Jerusalem Post

Anne Frank from Baghdad

Adjunct Fellow, Center for Religious Freedom

"In recent years, many Jews from Iraq have started to talk about what happened to them. But I was so hurt and so locked into myself that I didn't think I could deal with it," says Linda Abu-Aziz Menuhin, who in 1970 fled anti-Jewish violence in Baghdad. "More recently I've felt that I needed to heal this very bad bruise, so I am in the process of opening up. Now I say that having to leave my home in Iraq was my nakba - my catastrophe."

"Nakba Day," inaugurated by Yasser Arafat in 1998, is meant to counter Israel's Independence Day celebrations, commemorating losses suffered by Arabs who fled their homes during the War of Independence.

In fact hardly a day passes when the subject of millions of Palestinian refugees seeking a "right of return" to their lost properties - or compensation for them - isn't discussed in relation to Middle East peace negotiations. Somewhere between 500,000 and 750,000 Arabs fled their homes during the War of Independence in 1948; 60-plus years later, these refugees and their offspring number more than four million, living both in refugee camps and in residential communities. The story of their losses and their controversial politicization is a familiar subject for journalists, activists, politicians, and Middle East observers.

Meanwhile, another refugee story - the history that Linda Menuhin represents - is far from familiar.

From 1948 to 1970, 850,000 to a million Jews fled or were expelled from Arab lands. Many of these forgotten refugees were members of ancient Jewish communities that predated Christianity. More than a few were wealthy, powerful and successful. Nearly all of them left their homes with little more than the shirts on their backs, leaving behind houses, bank accounts, investments, personal treasures and their means of livelihood. They resettled, mostly in Israel. From then until now, they have received no reparations, no inventory of their lost possessions and virtually no consideration in negotiations for Middle East peace.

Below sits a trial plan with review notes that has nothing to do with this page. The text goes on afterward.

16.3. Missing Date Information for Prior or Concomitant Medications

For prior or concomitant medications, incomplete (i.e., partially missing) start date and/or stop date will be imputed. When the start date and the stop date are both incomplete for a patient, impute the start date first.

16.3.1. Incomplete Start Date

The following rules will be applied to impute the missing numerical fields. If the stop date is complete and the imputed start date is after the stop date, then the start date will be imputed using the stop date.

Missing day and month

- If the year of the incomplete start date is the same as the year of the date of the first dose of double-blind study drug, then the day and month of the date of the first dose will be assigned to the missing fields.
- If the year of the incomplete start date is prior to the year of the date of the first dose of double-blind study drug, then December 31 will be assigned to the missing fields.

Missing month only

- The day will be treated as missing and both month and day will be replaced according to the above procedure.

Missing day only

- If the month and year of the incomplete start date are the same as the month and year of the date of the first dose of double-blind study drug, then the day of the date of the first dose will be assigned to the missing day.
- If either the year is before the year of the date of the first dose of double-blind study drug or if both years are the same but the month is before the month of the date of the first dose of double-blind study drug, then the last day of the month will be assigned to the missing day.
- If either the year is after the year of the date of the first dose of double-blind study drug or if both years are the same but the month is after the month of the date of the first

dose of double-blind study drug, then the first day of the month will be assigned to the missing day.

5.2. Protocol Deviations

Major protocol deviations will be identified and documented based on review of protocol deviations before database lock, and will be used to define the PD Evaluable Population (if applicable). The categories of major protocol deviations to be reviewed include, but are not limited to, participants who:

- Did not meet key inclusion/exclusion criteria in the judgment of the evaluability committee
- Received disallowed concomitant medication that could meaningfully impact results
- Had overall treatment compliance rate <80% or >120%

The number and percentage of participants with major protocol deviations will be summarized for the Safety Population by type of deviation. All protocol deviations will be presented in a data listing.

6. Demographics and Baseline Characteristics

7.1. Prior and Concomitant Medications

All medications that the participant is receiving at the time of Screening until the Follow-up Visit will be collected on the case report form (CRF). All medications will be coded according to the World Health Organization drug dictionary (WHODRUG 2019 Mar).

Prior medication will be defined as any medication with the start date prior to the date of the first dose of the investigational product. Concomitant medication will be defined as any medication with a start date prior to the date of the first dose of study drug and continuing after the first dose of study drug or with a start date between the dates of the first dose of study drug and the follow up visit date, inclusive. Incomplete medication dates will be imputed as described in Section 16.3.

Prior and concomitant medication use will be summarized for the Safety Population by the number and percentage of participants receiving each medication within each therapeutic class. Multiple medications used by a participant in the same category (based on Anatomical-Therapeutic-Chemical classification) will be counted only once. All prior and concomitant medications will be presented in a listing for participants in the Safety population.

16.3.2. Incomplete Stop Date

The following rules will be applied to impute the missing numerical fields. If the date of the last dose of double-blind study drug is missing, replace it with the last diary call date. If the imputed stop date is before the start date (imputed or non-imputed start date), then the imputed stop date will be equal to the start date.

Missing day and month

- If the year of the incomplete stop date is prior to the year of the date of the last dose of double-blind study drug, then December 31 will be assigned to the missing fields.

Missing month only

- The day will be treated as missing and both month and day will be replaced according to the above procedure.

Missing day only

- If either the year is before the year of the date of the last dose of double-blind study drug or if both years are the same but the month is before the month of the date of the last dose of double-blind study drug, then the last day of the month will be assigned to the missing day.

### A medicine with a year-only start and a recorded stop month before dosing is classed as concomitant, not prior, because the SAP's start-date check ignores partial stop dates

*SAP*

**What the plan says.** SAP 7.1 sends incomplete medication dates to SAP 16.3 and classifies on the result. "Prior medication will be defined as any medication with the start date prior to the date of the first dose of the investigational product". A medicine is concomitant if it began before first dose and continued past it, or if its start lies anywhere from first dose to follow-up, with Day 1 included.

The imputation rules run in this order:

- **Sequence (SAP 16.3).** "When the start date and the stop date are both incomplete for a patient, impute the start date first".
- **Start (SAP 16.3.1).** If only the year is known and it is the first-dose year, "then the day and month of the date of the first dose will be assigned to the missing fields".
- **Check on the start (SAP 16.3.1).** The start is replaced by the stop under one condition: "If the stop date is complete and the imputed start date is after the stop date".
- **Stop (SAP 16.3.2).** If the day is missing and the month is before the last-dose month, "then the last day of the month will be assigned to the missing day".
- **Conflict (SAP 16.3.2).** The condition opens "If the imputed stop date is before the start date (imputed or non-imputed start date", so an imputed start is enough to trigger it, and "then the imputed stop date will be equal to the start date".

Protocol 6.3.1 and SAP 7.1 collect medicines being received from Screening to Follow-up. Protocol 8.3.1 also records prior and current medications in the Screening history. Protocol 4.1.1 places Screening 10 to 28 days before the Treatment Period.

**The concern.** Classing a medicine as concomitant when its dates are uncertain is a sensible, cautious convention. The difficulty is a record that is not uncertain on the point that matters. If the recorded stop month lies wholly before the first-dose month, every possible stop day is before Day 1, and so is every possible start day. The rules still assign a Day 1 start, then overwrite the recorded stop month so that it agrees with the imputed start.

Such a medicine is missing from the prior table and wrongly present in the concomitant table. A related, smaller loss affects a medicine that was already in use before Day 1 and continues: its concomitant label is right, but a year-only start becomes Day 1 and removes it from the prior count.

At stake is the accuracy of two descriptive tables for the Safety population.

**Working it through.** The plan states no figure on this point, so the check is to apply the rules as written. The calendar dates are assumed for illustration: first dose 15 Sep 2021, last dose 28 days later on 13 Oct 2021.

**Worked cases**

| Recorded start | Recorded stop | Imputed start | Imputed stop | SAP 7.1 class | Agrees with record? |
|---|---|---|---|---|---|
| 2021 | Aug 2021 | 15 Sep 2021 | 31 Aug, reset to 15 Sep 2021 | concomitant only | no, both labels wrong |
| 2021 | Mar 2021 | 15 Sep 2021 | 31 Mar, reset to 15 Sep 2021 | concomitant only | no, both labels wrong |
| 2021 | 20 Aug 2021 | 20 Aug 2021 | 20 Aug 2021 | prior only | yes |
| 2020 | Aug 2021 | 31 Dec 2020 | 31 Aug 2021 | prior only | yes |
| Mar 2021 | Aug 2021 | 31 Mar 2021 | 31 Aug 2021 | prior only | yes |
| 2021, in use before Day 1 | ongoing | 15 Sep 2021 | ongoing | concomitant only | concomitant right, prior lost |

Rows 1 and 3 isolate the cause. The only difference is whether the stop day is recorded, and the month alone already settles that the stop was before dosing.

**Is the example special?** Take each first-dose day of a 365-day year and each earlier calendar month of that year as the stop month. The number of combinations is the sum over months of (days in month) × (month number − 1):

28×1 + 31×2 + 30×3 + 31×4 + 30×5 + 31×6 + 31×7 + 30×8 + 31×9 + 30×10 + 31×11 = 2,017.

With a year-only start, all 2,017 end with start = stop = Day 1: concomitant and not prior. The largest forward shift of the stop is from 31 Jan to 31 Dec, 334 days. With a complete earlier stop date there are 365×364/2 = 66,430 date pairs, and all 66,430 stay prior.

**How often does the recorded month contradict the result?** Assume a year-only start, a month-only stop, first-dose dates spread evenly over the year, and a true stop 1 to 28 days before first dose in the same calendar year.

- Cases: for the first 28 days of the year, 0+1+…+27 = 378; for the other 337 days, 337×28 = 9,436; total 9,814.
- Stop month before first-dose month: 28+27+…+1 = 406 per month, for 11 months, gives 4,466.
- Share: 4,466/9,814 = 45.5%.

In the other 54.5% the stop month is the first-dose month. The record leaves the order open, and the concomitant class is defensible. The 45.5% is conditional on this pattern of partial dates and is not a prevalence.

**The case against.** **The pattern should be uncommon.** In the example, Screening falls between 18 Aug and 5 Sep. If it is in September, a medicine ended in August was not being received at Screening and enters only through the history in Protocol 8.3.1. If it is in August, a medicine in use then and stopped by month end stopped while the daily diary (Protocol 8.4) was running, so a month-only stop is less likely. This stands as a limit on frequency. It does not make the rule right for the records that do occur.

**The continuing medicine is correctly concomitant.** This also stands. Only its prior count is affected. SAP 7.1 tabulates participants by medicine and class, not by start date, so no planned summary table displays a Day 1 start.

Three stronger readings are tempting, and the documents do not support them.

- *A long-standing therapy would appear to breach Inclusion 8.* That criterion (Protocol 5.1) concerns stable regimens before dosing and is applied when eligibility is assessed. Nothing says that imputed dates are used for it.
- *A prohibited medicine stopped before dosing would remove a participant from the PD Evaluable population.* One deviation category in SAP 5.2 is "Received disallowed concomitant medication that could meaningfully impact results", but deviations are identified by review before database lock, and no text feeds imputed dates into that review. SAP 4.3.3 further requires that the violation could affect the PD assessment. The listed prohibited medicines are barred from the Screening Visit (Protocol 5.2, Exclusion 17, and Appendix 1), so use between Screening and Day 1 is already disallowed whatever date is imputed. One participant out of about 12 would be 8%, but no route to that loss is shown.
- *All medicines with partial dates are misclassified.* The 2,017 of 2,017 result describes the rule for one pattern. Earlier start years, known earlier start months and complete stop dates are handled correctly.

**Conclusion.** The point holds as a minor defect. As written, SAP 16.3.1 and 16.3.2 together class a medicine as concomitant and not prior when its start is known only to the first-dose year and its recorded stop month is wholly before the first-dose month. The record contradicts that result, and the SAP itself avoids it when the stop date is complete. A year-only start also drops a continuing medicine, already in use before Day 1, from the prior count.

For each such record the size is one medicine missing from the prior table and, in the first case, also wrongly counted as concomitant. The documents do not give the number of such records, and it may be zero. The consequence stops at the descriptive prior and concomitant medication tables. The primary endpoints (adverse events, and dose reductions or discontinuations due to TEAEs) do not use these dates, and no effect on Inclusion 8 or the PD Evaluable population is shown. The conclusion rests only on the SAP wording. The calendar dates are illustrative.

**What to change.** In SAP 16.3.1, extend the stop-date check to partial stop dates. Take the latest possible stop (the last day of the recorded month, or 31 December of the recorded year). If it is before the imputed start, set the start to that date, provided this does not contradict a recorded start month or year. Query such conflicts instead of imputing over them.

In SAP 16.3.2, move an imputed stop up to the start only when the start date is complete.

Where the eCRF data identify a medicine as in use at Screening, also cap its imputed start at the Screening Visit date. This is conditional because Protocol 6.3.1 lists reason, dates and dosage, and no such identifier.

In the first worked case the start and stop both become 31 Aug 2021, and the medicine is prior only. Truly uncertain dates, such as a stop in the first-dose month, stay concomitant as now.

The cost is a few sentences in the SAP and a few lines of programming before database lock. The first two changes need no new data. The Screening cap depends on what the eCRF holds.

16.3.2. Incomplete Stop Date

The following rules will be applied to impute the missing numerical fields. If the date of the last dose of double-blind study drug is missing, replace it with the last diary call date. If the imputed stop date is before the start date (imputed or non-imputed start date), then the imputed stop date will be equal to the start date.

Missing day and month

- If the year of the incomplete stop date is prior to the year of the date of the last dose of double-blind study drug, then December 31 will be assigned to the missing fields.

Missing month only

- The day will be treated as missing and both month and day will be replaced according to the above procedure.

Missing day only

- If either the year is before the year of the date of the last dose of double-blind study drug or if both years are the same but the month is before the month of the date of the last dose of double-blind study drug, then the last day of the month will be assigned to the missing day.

According to scholar Maurice M. Roumani, "In contrast to the high profile maintained by the Palestinian refugees, Jewish refugees in Israel began a costly rehabilitation program and played down their refugee status as much as possible. Their story was little known until 1976, when a new organization named WOJAC [World Organization of Jews from Arab Countries] undertook to make their voice heard so that no Middle East refugee settlement could take place without their claims being part of the equation. These claims are based on both historical and legal rights from centuries of continuous living in the Mediterranean region under Muslim rule."

Iraq, like North Africa, Egypt, Syria, Lebanon and Yemen, once had a thriving and historic Jewish community. Iraq's Jewish population numbered around 135,000 in 1948, with over 77,000 Jews living in Baghdad alone. Today fewer than 10 Jews remain in the country.

Linda Menuhin wasn't yet born when modern anti-Semitic violence first struck Iraq in 1941; it began with a pogrom, the Farhud, instigated by Nazi-collaborator Haj Amin el-Husseini, the grand mufti of Jerusalem. During the Farhud, 180 Jews were murdered and nearly 250 wounded. Persecution ebbed and flowed until 1948, following the establishment of modern Israel, when tens of thousands of Iraqi Jews lost their property and assets and ran for their lives.

Then came the Six Day War. Linda remembers all too well the terrifying months following Israel's military victory against several Arab nations in 1967.